She said “But what in the ingredients”
    And i said “Corn.”
    And then they said “I dont think there is any corn but we can ask the chef to double check” And i said okay.
    I asked the chef and he said “Nope, no corn.” And I said “Are you sure?” And he said “yes.”
    So then i said, well what about the frosting? Is there any corn syrup, dextrose, xanthan gum….
    And he gave me this BS about “using minimal finest ingredients to make high quality frosting”
    So then I said “What about the confectioners sugar that you use?” and he said “what?” And i said “the powdered sugar, you use powdered sugar in your frosting right?” And then he said “yes..” And then I cut him off a bit and said “is there any corn starch in the confectioners sugar? sometimes they put it in there to prevent caking.”
    He thought for a moment and responded “oh.. yes I do believe there is a small amount of corn starch.”

    I just gave a half-nod and walked out. Disappointed and pissed off. I was with my whole family so it was pretty obvious he just lost some customers.
    The part that annoyed me so much is that they don’t carry lists of ingredients which make it MUCH easier and more hassle free for an intolerant customer. At least they offered a gluten free cupcake so i guess that’s a step in the right direction but there are many people with multiple food sensitivities and the “Finest ingredients” crap isnt going to cut it.

    I know a girl who is extremely allergic to corn, and injesting it can threaten her life. It very much upsets me to know that she could have easily entered that bakery and taken their first word for it and gone into anaphylactic shock.

    Should I really have to interrogate someone to get a straight answer about the contents of a product? Jeez.

  2. Louise says:

    Im really enjoying your articles. This one in particular. I recently went out with friends to dinner. The restaurant we went to I had been to before so “I thought” it would be ok, but when I walked over to and told the manager of my allergy just so they would be aware (and not cause a scene at the table)he asked me to leave!”Go somewhere else” he said to me, several times! I was shocked to say the least! Not wanting to ruin my friends night out, I went back to the table and just ordered a salad and shrimp cocktail which were fine. I’m still angry over this managers behavior and I will NEVER visit this restaurant again because of the way I was treated. It’s hard enough living like this, I don’t need to be demeaned in the process.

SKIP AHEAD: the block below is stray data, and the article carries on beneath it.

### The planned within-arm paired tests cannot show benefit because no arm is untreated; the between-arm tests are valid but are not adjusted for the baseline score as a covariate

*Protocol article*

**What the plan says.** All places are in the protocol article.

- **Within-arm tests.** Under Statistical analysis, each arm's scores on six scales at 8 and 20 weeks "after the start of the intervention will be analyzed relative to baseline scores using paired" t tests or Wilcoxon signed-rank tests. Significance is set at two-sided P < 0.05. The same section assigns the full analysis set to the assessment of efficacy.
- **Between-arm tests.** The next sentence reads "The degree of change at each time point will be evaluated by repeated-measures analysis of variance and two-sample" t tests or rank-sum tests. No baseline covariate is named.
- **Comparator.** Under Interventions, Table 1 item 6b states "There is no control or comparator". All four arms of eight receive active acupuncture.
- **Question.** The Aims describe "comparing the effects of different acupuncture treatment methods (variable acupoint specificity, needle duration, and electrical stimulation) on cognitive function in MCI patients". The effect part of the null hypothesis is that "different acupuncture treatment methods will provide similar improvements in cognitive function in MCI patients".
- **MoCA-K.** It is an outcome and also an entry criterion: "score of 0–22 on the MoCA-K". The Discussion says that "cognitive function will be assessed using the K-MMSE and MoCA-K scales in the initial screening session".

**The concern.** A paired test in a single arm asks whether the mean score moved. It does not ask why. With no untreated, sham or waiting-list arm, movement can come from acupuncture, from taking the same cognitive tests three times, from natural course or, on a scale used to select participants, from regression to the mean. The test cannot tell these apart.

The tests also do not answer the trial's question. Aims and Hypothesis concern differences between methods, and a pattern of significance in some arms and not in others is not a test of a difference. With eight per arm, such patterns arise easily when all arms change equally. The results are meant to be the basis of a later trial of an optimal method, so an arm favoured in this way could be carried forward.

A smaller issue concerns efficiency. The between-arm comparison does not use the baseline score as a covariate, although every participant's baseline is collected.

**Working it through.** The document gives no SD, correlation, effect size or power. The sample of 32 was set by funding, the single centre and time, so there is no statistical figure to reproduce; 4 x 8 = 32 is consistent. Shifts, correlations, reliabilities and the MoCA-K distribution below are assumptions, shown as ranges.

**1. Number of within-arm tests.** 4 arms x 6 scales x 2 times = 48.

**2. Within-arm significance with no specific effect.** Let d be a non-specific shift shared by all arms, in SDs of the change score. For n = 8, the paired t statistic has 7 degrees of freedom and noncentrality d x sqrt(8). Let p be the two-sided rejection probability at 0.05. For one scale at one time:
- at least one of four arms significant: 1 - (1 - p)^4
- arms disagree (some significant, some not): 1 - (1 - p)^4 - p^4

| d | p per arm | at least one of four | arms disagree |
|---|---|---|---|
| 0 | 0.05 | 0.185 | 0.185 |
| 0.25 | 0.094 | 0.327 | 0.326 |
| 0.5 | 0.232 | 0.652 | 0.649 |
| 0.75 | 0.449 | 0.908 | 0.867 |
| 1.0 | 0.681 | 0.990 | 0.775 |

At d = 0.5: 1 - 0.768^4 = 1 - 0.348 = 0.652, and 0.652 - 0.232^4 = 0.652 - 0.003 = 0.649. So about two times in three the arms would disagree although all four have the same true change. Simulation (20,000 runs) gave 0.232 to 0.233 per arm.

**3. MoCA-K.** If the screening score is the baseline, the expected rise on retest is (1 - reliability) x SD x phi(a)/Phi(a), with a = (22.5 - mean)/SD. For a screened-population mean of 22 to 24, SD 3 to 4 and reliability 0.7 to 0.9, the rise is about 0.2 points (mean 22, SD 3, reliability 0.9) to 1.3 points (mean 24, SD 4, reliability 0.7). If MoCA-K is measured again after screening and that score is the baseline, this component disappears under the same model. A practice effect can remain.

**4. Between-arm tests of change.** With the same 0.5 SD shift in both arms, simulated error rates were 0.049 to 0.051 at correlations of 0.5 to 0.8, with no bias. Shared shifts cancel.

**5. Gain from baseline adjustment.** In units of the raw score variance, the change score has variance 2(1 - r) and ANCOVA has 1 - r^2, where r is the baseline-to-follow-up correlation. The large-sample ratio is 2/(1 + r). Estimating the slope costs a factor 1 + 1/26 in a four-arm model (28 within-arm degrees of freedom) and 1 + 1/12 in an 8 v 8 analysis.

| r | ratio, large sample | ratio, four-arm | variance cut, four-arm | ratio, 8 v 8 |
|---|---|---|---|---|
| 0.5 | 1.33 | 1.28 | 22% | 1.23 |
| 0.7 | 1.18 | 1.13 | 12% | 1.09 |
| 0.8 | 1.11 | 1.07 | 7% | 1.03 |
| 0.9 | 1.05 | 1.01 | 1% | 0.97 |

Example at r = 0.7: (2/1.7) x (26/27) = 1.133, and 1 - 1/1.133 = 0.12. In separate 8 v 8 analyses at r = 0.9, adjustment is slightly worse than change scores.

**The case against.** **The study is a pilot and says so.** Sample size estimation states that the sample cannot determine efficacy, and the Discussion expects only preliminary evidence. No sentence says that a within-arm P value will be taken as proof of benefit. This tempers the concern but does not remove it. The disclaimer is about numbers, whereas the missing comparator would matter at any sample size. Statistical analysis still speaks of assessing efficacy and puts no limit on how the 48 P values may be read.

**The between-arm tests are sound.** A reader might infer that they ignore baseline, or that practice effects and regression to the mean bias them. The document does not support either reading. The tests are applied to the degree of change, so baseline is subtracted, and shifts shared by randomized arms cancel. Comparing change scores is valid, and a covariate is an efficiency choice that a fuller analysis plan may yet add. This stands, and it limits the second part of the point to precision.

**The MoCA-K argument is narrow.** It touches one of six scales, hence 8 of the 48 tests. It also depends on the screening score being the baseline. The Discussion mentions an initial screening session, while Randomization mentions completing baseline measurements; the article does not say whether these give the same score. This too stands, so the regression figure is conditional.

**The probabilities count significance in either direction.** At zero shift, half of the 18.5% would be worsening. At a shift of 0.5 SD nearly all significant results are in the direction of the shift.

3. Jen Miller says:

    Way to go sister. If I can go somewhere and have a gfree pizza and beer…life is AWESOME!!!! I have a homebrewer friend that started experimenting with sorghum and rice only beers…can’t wait!!! I think the majority of beers in Africa are made without wheat or barley too. There are times I’d love to have a Blue Moon like I would have 2 years ago…but it isn’t worth the pain!!!! Glad your bartender gets it now!

  4. Jennifer,

    This beer brewer and bartender only partially knows what he is talking about anyway. Gluten Free beers are brewed with the same process as a gluten beer just using gluten free grains. It is still beer and there are some very good one out there. There is a review of the ones that I have been able to try thus far on the Gluten Free Beer Associations website. Part of this affliction is definitely educating an uninformed public. Together, we can make a difference!